Wednesday, August 1, 2018

Civil War Veterans Reunion, 1926 MS

Annual Reunion of Civil War Veterans

I never know what I will find when I search Newspapers.com. I recently put in my Brumfield surname and a range of years. I was looking for an obituary which I did not find but I did find a dozen assorted articles that do relate to my family. This article shows that several family members were in attendance at the reunion. I had not known that a couple of these men were veterans. From here I will go to fold3 to find their service details.


My photograph from Manassas Battlefield


The annual reunion of Stockdale Camp Confederate Veterans of Pike County, was held in the city hall in McComb Wednesday, June 23, with General W. M. Wroten presiding. “Dixie” was sung by the United Daughters of the Confederacy, with the invocation by Rev. J. L. Sells. Misses Dorothy Brumfield and Nellie K. Holmes of the Children of the Confederacy, gave an exhibition of fancy dancing. Miss Mary Margaret Fugler gave a reading. The welcome address was given by Major Dean C. Holmes, who in an eloquent manner made the Boys in  Gray feel welcome to the city. P. J. Albright welcomed the visitors on behalf of the  local Sons of Veterans. Dr. W. P. Price, pastor of the Magnolia Baptist Church, responded, paying tribute to the soldiers of the South. Following this, General Wroten made general announcements and business of the camp was attended to. 

W. W. Grant, a veteran from Crystal Springs, gave some interesting incidents of the war, dealing more especially with Howard Divinity, 94 year old Negro, of Copiah County, who went through four years of war with his master. 

The veterans then assembled in the basement of the Centenary Methodist Church, where a splendid dinner was served by he local chapter of the Daughters of the Confederacy. Mrs. D. A. Brumfield, president of the local chapter, welcomed the visitors. Miss Thelma Stewart, with the Violin, accompanied by Mrs. Beverly Dickerson, entertained by music. Readings were given by Miss Sue Fay Nall and Grace Allen. Josephine Stanton, president of the state organization of Children of the Confederacy, responded to the welcome. Rev. J. H. Lane and F. D. Hewitt made brief remarks. 

Following this, the memorial service, honoring departed members, was held, with Mrs. W. T. Stuart in charge. “Blest Be the Tie that Binds” was sung by the Daughters of the Confederacy, after the invocation, by Dr. J. W. Mayfield. Bruce Benson gave a reading, “The Man We Can Never Forget,” a tribute to Woodrow Wilson.

In the absence of Mrs. Joseph C. Rankin of Gulfport, Mrs. W. T. Stuart, read the memorial address honoring the departed heroes in gray. Mrs. R. M. McEwen placed a flower in a large wreath in memory of each veteran who had died since the last reunion. Nine flowers were placed representing as many men: W. P. Andrews, Ira L. Felder, A. J. Mixon, George Stewart, John E. Carter and Henry Q. Garner of McComb; Dr. R. H. Purser, and H. H. Cutrer, of Magnolia; G. F. Cutrer, Osyka. A brief tribute to the memory of Rev. R. H. Purser, was made by Rev. J. H. Lane. The benediction by Rev. J. L. Sells closed the memorial service.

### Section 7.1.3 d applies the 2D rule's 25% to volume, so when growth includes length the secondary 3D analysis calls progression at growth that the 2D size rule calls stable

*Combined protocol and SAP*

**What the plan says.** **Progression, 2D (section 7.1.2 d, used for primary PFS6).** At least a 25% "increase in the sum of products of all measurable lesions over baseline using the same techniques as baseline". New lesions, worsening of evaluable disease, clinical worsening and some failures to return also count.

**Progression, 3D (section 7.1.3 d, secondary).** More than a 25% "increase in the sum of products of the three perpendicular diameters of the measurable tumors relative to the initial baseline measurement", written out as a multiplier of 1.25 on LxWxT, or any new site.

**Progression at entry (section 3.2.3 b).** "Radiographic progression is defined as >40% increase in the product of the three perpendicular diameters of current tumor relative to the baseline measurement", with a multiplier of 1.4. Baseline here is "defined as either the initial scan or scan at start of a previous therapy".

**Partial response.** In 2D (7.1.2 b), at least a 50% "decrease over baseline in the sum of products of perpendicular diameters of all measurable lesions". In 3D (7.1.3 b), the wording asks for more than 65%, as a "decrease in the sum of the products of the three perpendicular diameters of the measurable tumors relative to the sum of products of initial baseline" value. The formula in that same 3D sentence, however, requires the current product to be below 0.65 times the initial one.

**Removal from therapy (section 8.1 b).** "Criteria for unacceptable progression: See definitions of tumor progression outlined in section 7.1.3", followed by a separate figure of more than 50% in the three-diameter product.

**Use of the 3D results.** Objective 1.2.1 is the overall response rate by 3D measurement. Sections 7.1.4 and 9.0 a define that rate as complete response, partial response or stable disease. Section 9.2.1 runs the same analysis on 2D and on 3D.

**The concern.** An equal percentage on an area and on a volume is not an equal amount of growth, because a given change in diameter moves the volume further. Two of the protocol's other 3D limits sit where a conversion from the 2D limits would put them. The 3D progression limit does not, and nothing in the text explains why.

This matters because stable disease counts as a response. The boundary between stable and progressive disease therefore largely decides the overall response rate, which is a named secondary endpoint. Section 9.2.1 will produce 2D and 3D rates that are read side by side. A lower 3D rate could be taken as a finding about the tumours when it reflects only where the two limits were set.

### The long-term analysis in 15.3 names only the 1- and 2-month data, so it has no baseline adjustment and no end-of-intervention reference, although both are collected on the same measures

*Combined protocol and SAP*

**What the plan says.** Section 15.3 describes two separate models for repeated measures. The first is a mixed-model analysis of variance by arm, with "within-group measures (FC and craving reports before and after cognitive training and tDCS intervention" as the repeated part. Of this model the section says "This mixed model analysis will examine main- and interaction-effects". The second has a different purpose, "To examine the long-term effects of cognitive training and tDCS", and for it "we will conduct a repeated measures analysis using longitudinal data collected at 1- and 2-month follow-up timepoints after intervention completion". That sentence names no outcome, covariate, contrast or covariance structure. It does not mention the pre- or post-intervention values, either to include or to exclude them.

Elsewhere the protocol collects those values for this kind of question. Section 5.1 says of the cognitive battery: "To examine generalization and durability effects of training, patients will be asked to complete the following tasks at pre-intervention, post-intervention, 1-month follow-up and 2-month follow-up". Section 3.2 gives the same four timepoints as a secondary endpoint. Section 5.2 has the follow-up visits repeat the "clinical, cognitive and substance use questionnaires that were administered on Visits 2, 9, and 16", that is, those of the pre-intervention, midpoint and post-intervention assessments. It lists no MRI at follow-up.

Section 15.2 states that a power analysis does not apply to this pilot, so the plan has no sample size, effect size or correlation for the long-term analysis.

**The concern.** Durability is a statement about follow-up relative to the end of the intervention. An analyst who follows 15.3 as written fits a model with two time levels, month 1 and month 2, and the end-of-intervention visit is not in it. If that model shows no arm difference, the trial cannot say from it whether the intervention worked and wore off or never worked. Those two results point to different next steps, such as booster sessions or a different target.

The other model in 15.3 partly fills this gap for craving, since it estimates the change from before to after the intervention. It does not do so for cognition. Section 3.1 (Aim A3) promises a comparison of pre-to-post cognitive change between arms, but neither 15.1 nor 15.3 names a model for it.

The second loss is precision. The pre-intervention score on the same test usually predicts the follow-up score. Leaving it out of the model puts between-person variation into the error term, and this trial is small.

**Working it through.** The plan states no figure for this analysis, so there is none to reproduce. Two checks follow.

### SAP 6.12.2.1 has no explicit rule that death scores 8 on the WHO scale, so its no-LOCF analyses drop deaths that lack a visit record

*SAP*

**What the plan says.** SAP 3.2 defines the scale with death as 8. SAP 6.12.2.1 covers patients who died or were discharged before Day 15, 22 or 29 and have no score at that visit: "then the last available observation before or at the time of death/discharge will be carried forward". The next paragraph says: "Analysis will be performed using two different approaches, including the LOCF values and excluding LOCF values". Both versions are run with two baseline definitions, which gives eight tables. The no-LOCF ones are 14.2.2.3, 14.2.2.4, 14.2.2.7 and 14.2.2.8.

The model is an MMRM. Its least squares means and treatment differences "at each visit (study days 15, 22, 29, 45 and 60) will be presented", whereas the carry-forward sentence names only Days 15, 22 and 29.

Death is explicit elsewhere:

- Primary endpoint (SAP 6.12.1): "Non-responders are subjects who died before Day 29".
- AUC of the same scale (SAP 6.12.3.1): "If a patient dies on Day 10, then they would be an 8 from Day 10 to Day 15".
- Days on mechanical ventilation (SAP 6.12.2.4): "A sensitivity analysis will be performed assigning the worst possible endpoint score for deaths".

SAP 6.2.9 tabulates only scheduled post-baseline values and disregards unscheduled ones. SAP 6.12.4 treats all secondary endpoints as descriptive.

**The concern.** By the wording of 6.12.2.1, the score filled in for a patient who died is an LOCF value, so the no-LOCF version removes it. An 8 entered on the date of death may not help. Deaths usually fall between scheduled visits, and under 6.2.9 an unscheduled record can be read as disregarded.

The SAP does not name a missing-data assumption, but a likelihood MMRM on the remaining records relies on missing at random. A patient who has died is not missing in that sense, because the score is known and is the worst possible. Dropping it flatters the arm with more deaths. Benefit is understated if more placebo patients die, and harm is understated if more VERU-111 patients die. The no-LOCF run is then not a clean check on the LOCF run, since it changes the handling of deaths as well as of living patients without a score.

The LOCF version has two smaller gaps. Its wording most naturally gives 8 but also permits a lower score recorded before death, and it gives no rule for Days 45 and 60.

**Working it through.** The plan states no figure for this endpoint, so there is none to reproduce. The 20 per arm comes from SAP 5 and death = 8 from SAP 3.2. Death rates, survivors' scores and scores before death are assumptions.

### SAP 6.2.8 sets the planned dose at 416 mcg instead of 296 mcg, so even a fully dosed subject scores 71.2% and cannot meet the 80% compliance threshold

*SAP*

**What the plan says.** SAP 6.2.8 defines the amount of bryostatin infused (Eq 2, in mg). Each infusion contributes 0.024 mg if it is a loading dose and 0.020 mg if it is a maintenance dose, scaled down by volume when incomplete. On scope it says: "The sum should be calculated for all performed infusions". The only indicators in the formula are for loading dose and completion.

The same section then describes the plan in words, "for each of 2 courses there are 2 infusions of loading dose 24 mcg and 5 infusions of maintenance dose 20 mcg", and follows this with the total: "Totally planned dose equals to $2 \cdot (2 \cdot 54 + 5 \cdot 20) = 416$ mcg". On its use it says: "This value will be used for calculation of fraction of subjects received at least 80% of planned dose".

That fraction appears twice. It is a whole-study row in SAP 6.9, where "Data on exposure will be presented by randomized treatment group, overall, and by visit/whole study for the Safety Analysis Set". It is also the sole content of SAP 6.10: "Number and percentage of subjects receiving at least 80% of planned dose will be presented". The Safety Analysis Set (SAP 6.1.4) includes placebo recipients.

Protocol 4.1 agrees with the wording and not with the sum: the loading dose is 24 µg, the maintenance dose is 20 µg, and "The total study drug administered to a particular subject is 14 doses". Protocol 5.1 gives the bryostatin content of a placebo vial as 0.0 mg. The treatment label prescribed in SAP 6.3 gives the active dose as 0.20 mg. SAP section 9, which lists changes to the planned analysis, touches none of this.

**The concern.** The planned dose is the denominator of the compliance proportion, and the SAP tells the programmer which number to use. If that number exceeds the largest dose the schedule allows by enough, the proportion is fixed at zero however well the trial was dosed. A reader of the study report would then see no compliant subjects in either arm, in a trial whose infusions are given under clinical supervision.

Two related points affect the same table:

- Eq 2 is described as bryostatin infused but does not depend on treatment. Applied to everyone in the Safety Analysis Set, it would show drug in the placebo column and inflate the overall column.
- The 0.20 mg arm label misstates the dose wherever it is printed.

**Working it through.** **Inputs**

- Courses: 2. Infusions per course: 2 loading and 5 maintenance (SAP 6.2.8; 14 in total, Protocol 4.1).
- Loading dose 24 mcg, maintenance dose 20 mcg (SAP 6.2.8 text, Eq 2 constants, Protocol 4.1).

The resolution endorsing the sale of Confederate memorial coins passed at the session one year ago was readopted. A letter was sent to the absent Rev. J. M. Hutson, as follows: “Stockdale Camp, Confederate Veterans of Pike county, in annual reunion assembled, hereby express to you our sincere regret that you are unable to be with us this day. We trust you will soon be well and about again. As our faithful chaplain, we miss your presence among us.”

In closing the reunion, General Wroten said it was one of the best meetings ever held by the camp. “It has been just like a state reunion,” said General Wroten. The Local U. D. C. and people of McComb were thanked for heir hospitality and entertainment. 

A feature of the afternoon was the presentation of a flag by the camp to Mrs. W. T. Stuart. Dr. Wroten, in making the presentation, said the camp had ordered a large flag to present to Mrs. Stuart but that it had not yet arrived. In lieu thereof he presented a small Confederate flag. 

The camp voted to send five dollars to Howard Divinity, 94-year-old Negro of Copiah County, who fought in the Confederate army and who is now blind.




Reunion Sidelights
The oldest veteran present was a visitor, Jesse K. Brumfield, of Tyler town, who is ninety years young. He was one of the most active men present. His son, C. I. Brumfield [Claude Isaac Brumield], county superintendent of education in Walthall County, was with him.

The reporter started to ask each veteran how old he was. Each one insisted on telling how young he was. The following were present: W. M. Wroten, Magnolia, 80; Joe Berryhill[Joseph W. Berryhill], Magnolia, 80; B. S. Alford [Barnabas Seaborn Alford], 83; M. M. Hart, 78; R. B. Bales, 79; John W. Gaitlin, 81; S. R. Quin, 80; all of McComb; J. H. Jones, 79; T. L. McGeehee, 80; E. A. Jarvis, 79, of Summit; J. W. Williams, 79, A. E. Spears, 81; Joseph Mixon, 83, of Osyka; N. E. Alford [Needham Edwin Alford], 80, Fernwood; R. S. Bridges, 80, Holmesville.

Source: Pike County Holds Reunion. (Jackson, MS: Daily Mississippi Clarion and Standard, 1 November 1926) 1 & 3; digital image, Newspapers.com: accessed May 2018.

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2 comments:

Marian B. Wood said...

Wow. Lots of great details! And leads to look for military records. A good result even though you didn't find the obit you hoped to find.

Colleen G. Brown Pasquale said...

I am very happy to have found this. It reinforces facts I have already & gave me new information to follow. These military findings often lead me to fold3.